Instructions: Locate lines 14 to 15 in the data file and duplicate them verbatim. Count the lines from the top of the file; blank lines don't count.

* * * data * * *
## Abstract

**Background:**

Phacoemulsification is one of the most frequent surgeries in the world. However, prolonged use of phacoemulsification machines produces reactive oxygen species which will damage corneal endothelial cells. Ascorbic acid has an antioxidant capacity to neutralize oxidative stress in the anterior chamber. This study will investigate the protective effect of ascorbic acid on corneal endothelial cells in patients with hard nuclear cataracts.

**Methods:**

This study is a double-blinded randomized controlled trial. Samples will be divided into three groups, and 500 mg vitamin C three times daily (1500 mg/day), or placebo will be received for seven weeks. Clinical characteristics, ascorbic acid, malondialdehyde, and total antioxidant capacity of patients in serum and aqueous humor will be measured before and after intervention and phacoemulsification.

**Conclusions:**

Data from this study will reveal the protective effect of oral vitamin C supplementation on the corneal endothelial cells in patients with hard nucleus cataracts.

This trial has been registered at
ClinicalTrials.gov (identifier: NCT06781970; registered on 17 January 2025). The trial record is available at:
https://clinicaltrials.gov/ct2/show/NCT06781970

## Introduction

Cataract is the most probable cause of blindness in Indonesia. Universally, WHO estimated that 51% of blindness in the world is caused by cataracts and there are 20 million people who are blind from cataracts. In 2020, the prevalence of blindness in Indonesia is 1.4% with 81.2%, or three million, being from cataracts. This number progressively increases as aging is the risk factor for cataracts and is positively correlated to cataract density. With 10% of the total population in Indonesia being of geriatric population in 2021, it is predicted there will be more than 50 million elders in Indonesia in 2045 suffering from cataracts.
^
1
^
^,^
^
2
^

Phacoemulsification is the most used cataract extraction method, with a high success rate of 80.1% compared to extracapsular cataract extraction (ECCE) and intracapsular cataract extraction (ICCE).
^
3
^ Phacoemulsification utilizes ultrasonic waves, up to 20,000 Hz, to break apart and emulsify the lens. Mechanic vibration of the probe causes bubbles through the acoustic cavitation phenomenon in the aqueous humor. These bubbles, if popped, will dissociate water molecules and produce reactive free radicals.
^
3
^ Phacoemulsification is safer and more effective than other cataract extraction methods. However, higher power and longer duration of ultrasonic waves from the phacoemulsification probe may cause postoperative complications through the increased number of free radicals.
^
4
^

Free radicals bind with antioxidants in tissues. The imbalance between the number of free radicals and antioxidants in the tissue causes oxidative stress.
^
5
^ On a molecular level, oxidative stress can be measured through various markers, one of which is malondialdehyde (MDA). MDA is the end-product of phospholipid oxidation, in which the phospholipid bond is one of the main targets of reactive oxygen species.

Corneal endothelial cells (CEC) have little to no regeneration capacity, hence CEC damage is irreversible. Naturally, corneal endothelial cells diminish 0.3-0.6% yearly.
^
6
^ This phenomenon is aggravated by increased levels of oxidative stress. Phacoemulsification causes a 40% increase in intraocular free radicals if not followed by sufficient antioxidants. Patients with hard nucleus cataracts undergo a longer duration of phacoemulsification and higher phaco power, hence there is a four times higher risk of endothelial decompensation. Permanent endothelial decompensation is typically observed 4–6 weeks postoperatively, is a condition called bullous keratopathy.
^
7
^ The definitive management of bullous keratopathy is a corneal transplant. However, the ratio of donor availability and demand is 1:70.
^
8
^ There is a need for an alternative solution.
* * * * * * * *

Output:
1
^